Trending on Weibo at the moment is a story out of AnHui reporting the flood of counterfeit notes onto the streets. It appears they have been spread to elderly owners of stalls in the province. Foreigners who have been in China longer would remember a time when this was endemic in China and Zhongshan. The bills are being distributed amongst the elderly probably because they are not of a great quality and careful inspection will reveal them. Foreigners need to take care as thieves and con artists will see you as an easy target for the distribution of the money. Below is a description of what to look out for with bills however, this is not enough. You need to take other precautions as once stuck with a bad bill unfriendly Chinese will look for someone to forward it onto. Only change your money at banks or legal exchange offices and don't be tempted by that great exchange rate. When handing over a 100 or 50 rmb notes read the last three digits out loud in Chinese before you release it. Often a person stuck with a bad note or wishing to distribute bad notes will take your good one, palm it, pull out the counterfeit and declare yours is no good. Good luck getting rid of the fake note in a similar fashion, the locals are way ahead of you.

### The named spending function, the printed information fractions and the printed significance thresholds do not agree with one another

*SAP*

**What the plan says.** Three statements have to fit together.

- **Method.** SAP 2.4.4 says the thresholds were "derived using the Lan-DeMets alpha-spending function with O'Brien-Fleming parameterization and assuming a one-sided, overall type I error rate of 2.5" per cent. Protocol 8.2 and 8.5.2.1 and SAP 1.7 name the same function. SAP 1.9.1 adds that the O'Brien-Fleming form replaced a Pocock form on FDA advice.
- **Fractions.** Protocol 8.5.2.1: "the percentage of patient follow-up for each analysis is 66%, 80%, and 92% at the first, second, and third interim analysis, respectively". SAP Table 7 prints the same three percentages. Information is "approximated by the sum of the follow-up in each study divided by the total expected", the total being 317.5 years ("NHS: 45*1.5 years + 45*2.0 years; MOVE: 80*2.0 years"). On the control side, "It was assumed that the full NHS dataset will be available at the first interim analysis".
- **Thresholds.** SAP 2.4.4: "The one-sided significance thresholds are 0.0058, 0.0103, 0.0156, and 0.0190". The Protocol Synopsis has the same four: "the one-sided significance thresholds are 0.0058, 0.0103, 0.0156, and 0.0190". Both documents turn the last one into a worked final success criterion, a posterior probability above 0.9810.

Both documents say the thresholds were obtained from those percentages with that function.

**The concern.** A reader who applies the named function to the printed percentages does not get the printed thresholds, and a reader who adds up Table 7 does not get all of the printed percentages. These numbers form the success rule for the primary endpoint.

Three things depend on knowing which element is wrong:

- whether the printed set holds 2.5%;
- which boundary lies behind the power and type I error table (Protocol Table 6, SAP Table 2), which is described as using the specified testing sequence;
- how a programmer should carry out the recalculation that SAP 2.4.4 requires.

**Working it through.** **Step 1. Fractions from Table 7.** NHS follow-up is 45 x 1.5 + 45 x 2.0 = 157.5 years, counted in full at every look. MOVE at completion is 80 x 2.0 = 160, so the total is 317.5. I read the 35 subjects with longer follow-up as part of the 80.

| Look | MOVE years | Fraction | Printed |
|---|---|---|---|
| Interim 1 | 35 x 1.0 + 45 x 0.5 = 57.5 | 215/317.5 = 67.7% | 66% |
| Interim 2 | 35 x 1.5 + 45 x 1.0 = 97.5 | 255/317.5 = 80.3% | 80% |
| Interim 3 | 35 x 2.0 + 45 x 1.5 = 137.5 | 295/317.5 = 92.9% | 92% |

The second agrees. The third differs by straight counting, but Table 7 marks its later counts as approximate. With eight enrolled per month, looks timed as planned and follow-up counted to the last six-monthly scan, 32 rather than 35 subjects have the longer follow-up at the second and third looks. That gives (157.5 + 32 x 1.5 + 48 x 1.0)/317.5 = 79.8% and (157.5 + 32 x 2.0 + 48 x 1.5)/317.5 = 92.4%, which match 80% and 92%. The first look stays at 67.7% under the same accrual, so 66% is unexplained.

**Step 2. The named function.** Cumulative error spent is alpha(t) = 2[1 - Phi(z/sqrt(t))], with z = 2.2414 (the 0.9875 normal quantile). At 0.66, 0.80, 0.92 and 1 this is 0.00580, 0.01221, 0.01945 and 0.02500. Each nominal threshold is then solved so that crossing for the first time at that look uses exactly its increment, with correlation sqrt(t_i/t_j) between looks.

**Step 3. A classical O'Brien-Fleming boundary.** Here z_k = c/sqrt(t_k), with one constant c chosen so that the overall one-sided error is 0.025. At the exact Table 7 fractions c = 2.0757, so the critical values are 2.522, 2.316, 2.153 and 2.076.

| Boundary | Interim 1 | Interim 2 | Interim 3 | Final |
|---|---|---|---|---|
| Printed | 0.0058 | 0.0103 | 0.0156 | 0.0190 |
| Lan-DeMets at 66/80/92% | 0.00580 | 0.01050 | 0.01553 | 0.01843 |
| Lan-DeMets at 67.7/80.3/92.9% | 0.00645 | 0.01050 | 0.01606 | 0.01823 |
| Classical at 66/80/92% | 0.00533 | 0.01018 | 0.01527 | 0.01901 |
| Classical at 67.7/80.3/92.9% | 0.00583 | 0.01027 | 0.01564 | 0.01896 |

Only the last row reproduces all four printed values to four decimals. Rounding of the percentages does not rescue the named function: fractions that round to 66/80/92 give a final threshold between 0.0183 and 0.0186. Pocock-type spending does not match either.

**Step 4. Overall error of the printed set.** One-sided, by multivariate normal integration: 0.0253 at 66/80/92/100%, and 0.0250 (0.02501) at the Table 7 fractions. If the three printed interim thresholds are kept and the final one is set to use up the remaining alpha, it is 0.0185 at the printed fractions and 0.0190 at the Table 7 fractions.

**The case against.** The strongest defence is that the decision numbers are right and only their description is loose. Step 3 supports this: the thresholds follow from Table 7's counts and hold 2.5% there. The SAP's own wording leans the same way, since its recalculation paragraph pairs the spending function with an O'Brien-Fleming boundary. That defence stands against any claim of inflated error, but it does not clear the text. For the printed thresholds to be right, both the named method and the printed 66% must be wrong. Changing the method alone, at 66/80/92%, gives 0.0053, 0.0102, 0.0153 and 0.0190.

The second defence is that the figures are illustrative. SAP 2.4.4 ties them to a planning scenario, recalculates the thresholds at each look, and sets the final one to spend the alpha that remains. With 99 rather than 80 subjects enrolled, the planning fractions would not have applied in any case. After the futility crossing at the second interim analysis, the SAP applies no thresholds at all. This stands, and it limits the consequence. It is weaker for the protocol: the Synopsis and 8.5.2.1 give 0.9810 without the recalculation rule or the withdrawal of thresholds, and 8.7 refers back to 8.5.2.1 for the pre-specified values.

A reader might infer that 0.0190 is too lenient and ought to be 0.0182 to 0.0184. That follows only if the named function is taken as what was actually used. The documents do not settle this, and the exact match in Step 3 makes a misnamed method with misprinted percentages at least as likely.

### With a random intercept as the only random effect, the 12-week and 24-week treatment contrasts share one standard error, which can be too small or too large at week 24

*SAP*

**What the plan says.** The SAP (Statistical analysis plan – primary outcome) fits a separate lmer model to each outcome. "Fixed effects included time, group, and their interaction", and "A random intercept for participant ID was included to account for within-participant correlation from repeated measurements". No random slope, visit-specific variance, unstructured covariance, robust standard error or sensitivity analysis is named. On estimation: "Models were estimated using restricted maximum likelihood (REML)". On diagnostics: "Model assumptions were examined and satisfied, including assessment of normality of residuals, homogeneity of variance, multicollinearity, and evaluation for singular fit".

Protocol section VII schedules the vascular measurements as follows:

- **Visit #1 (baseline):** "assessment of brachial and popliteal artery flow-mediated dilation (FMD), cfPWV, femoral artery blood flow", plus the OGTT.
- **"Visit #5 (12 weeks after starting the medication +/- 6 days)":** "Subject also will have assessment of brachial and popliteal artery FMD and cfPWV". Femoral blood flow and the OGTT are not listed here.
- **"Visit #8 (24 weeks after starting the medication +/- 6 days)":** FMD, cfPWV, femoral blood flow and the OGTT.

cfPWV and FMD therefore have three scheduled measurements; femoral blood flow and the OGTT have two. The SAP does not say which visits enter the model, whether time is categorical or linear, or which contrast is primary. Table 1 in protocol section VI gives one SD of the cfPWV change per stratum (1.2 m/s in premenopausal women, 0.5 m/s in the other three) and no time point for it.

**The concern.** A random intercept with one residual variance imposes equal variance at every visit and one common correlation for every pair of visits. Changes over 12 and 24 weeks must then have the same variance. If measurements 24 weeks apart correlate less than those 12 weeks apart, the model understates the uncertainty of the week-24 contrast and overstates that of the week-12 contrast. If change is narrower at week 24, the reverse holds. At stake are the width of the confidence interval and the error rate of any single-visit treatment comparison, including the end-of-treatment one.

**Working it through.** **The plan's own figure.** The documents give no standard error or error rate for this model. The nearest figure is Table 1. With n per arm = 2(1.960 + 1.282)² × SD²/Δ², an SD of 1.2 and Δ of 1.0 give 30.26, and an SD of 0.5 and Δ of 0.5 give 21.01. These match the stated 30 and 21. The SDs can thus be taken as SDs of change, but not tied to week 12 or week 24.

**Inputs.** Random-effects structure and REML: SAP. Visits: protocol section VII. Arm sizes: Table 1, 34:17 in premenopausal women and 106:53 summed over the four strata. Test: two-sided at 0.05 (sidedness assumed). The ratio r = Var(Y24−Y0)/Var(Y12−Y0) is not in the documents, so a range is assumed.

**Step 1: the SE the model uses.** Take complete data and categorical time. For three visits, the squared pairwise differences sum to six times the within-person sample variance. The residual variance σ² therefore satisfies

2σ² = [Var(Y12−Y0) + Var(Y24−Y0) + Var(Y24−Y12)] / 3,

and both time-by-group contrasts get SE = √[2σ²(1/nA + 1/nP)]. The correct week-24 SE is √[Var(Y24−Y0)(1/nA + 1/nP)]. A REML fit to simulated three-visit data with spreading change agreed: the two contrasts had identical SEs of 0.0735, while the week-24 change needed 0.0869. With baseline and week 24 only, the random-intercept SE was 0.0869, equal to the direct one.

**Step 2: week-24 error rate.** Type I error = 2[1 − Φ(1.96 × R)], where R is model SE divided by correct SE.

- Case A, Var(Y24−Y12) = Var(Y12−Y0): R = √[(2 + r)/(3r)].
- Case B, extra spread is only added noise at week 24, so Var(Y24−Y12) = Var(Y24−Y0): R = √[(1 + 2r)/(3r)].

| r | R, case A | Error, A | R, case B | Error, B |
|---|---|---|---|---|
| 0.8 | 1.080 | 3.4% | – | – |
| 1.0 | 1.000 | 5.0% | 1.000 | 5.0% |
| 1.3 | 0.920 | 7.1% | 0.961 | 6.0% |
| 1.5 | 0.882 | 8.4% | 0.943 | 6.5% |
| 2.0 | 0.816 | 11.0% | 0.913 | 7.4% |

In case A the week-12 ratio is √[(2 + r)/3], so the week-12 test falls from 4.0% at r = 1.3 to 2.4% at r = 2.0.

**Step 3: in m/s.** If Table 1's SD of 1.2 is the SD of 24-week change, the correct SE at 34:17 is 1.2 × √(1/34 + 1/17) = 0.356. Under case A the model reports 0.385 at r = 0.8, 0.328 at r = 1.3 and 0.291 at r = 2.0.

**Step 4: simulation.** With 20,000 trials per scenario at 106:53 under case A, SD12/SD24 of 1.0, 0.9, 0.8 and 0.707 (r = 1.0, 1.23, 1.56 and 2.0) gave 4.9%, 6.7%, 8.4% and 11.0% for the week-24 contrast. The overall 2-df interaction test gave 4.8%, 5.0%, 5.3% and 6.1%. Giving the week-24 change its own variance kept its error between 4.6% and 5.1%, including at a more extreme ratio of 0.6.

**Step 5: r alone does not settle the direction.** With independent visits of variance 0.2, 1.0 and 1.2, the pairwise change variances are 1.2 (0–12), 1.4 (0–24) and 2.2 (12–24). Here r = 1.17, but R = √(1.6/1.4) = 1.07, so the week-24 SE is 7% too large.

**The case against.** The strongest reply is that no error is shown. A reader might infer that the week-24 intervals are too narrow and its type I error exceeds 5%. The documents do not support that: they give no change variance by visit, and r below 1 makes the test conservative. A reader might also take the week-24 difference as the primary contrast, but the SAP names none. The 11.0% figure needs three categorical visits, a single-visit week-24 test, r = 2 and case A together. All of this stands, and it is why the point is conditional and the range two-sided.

For a more extensive description of what to look for check this link which identifies that the serial numbers of fake bills can start with TJ55, AZ88, WL15, YX86, and PL078574. This is a 2013 report and I cannot confirm if this remains true.Editors Note: Be sure to say thank you and use Speechtrain for your translation and Language learning needs!
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